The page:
(WARNING: This one is a bit PG-13, and I question my own judgment for posting it)
I am a tremendous fan of the homemade Halloween costume.
Nothing tugs at my heartstrings more than a hand-painted cardboard-box Sponge Bob atop a set of child’s legs standing at my door pleading with me to hand over one of my fun-sized Snickers bars.
And the 6-year-old home-grown hobo will always win the last Reese’s Peanut Butter Cup buried in the bottom of my emergency back-up bowl of candy with which I am usually reluctant to part.
So when my oldest daughter decided she wanted to create her own costume for the Junior High Halloween Dance, I was elated, though I don’t know why.
I remembered constructing some of my own costumes as a kid – a ladybug that ended up looking more like a polka-dotted hunchback, an M&M package constructed out of a garbage bag that simply resembled a garbage bag – and yet, for some reason, had complete faith that my child, my spawn, my own precious offspring would be capable of creating a beautiful (or, at least, recognizable) version of the Queen of Hearts, complete with a hand-designed Queen of Hearts t-shirt, a red tutu, and striped leggings.
Not only did I have faith, I left her home alone with a new white T-shirt and an arsenal of pink puff paint pens while I made a quick trip to the grocery store.
As I cruised through the produce aisle debating what to serve with the carrots and zucchini I had just thrown in my cart, my cell phone rang.
“MOM!” my dear daughter cried, “I MESSED UP MY SHIRT!”
I walked past a basket of French bread in the bakery and proceeded to the donut case so I could focus.
Zeroing in on a row of Long John’s, I tried to calm down my firstborn. “Honey,” I said, “it’s okay. I can help you fix whatever it is you messed up.”
Sob, heave. “No you can’t!” she wailed. “It’s really bad!”
I took a quick glance around the store and decided to move along so as not to draw attention to the drama unfolding.
“Sweetie,” I tried to reassure her, “I promise I can help you. Did you smear the hearts? We can even it out. I’m a pro with the puff paint.”
“You can’t fix it!” She continued to sob, “I really messed it up!”
“Did you mess up the ‘Queen’ part?”
More crying. “Yes, but it’s REALLY BAD!”
“Honey, we can fix – “
“BAD, Mom, it’s REALLY bad!”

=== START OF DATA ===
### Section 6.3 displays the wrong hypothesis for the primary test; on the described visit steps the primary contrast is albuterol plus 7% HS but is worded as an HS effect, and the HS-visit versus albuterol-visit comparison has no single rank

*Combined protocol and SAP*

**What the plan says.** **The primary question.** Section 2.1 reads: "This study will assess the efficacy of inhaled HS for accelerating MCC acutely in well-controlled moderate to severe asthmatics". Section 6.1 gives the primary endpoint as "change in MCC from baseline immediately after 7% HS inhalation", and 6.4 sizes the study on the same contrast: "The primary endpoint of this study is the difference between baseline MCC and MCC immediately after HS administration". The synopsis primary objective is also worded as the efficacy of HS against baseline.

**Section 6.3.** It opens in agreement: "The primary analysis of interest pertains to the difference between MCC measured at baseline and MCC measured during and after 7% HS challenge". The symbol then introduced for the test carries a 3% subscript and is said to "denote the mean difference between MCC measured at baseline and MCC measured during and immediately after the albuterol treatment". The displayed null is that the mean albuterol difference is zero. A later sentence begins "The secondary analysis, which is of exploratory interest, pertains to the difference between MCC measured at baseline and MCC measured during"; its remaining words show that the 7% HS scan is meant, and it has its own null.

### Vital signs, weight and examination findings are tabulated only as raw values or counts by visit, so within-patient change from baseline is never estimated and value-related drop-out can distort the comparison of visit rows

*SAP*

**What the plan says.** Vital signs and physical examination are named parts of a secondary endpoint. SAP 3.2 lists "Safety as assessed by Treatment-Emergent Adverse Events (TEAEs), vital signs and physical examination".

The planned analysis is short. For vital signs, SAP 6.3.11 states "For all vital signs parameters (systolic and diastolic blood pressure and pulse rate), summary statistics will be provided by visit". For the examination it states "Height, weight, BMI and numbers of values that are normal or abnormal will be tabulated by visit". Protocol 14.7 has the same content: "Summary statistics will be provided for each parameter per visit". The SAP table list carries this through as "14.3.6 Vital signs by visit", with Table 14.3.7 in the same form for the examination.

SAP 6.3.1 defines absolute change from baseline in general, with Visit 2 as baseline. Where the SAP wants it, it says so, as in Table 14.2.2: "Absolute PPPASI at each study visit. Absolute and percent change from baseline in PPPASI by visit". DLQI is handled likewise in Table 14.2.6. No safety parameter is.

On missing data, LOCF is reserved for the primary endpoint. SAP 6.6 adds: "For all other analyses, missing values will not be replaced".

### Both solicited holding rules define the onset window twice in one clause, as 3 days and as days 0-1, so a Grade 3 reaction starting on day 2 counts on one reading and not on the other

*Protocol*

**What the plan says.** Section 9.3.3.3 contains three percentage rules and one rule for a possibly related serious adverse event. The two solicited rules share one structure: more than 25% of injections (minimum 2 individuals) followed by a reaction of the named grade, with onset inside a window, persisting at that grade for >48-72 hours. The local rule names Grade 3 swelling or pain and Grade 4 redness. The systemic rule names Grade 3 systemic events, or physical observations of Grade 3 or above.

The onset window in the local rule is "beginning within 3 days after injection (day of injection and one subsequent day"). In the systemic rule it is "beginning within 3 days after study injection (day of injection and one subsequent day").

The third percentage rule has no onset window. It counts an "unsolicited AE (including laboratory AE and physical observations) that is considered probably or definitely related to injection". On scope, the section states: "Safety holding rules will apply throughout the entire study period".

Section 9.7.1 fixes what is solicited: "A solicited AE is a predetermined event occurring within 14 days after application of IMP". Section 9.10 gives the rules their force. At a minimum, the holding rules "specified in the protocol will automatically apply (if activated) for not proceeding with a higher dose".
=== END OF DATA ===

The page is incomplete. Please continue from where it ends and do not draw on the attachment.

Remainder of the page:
“Babe, the shirts are $2.98 at Target,” I tried to reason. “I’ll treat you to a new one if I can’t fix it.”
Some silence. This was promising. “Okay,” she squeaked out.
“BUT IT’S REALLY BAD!”
We hung up, and I found myself in front of the bratwurst, which was beginning to sound like a good choice. Especially considering I was potentially looking at a trip to Target and would likely need something quick and easy for dinner.
But I never got that far in my thought process. For as soon as I started weighing out the merits of turkey sausage, my phone buzzed again.
Three texts, all photos, all from my daughter.
The first was an ultra-close-up of a bit of smeared pink paint on white cotton.
No big deal, I laughed to myself, I’ve seen bigger messes on permanent tattoos.
The next shot was pulled back slightly, where one of the hearts was close to the smudge mark near the first “e” in “Queen.”
Hmmm, a little more challenging, but we’ll just throw a little red puff paint on it and no one will know any different.
But the final shot confirmed all of my daughter’s fears. Not only had she smeared some paint, but she had free-hand designed a shirt not fit for a girl to wear anywhere within eyeshot of a blossoming teenage boy --- much less to a dark cafeteria full of them.
Yep, messed up.
And that is how I ended up at Target two days before the Halloween party, buying up all the white t-shirts they had in stock and a new tube of puff paint. I'll save this one for her bachelorette party someday. Until then, I'm going to oversee all DIY projects myself.